Turkle’s Reclaiming conversation reminded me of the movie “Her.” The movie takes place in the future, where artificial intelligence technology is fully developed. In the future, an operating system (OS), which has its own consciousness and is able to develop into a full entity, is sold as a commodity. The movie is about a lonely divorced man named Theodore who buys the OS, and falls in love with it. Theodore thinks Samantha, the OS, is the only one that truly understands him, even better than his ex-wife. Their relationship, however, falls apart after Theodore realizes that Samantha is talking with 8,316 more people, while having a conversation with him.
The future will look similar to what the movie suggests. Google and Amazon came up with Alexa and Echo, the AI assistants, while developing wearable devices. Soon, we will have more than social media apps and smartphones in our hands. The more smart OS in more comfortable device will emerge and we will both be connected and disconnected at the same time. New tech, such as Google glasses, will search and show information about the product a friend is talking about as he or she speaks. While connected to the virtual world, a conversation with a friend may be disconnected for a second. As the new media suggest and recommend entertainment, and a place to socialize, people find virtual world a comfortable place to spend time. In the virtual world, making conversation to a stranger is easy as tapping in and tapping out.
The problem with talking on the web is that it is easy to tap out. Turkle pointed out that many students find email to be a comfortable method when they communicate with professors. She also observed that the number of people breaking up through a simple text messaging is increasing. People turn to electronic devices when they have to confront difficult feelings. It is easier to deliver hard feelings without looking someone in the eye. Like Turkle argued, feeling of empathy seems to diminish on social media (communication on electronic media). If you are not satisfied with the person you are talking to, or the topic of conversation, you can easily end the conversation by clicking close button, logging out of the app, or simply putting the phone down. Unlike face-to-face communication, people don’t have to put effort into the conversation they don’t like. This not only puts them into a bubble of like-minded people, but also affects people’s patience.
In the previous discussion, we talked about how technology enabled people to multitask. Now people use several devices at the same time, and the contents are cropped into a bite size so that it is easier for people to consume the content. The shorter duration of the content is what aggravates problem with empathy. When people read tragic stories on a book or a paper, they had enough time to consume the information, and to develop a feel or thought for the story. However, on new type of media, shortened yet diverse news and entertainment contents are constantly fed and blocks people from developing ideas. I also have an experience of reading a sad story on Facebook, which brought me to tears. That feeling, however, didn’t last a minute because the following content had funny stories with cute puppies. Likewise, fast developing technology deprives us of the ability to develop our thoughts and feelings. If people’s way to communicate continues to be selective and superficial, the future illustrated in the film Her is soon to come. Because people will only want to communicate with someone/thing that only agrees with him or her, artificial intelligent OS will be a perfect solution to keep people accompany.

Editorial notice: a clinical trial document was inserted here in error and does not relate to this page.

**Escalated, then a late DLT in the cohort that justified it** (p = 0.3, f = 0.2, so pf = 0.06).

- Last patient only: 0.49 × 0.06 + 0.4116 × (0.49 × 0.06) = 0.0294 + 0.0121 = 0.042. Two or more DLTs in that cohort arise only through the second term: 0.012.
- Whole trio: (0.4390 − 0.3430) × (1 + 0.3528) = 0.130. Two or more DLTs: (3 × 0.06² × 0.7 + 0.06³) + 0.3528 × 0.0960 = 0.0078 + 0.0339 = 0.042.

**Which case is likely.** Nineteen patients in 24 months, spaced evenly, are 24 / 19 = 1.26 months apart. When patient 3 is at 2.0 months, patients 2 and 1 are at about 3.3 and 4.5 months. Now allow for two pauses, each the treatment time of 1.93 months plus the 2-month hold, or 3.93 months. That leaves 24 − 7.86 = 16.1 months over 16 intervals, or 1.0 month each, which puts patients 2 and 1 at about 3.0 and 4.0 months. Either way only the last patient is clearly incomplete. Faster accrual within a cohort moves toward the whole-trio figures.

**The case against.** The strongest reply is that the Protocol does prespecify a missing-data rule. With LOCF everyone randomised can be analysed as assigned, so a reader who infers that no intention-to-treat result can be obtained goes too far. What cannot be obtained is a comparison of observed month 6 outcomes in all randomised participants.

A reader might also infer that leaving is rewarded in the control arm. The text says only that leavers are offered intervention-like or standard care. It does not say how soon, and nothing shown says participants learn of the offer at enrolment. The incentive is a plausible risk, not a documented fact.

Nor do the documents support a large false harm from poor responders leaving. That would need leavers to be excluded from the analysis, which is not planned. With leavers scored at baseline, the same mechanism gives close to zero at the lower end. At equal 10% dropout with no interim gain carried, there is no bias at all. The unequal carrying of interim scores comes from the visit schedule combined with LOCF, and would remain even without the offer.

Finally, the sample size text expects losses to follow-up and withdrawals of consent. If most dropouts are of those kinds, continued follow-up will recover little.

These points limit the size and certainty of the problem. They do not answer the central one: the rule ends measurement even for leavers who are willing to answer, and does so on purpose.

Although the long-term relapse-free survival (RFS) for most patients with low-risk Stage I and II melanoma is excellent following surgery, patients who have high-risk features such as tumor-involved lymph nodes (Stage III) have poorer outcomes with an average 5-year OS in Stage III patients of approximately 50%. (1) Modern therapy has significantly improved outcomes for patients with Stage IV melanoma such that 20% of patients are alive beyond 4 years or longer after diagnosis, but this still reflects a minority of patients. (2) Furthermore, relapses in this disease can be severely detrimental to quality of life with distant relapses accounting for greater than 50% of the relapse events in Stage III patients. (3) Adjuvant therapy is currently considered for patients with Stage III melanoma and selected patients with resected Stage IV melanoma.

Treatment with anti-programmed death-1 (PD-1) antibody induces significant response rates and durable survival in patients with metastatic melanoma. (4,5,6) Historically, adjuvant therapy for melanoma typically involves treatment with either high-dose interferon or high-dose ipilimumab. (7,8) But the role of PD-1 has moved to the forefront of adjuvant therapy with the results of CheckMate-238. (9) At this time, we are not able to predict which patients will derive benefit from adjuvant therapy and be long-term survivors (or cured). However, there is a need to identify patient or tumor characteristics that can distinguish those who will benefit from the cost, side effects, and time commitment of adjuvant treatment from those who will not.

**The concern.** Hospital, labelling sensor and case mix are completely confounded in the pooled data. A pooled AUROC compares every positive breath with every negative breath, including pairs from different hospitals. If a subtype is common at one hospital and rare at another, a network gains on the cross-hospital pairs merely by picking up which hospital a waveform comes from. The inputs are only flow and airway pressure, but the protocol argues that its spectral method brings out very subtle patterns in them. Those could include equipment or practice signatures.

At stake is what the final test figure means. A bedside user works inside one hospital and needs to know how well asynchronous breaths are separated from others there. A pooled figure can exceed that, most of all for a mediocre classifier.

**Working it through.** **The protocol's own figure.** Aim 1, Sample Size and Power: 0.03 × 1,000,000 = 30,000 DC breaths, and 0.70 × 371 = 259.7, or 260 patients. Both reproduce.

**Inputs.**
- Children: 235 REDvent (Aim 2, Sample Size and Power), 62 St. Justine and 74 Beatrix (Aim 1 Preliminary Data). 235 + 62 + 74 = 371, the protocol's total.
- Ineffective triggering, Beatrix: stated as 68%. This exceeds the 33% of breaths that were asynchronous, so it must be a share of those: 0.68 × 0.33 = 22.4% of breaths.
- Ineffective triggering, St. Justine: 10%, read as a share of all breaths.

However, is conversation on the virtual world genuine communication, or even genuine feelings? Samantha asks Theodore how someone can share a life with other person. Theodore answers reading each other’s work and having influence on each other’s life was how he shared a life with his ex-wife. Samantha asks again how he influenced her. Theodore answers they came from a different background but “a sense of just trying stuff and allowing each other to fail and to be excited about things… It was exciting to see her grow and both of us grow and change together.” The value of genuine conversation is priceless. With so many scholars showing concerns for the new technology and the media, I wonder if one day new media will be considered detrimental service to mental health. Once, cigarette was considered cool but many health-efficient people avoid smoking, and smoking itself is considered bad. Some people already give out testimonials on how great it feels to be free from new media. We never know, but one day, the culture that deeply immerses people into the waves of content may also be considered something wrong. Only then, we will reclaim our conversation.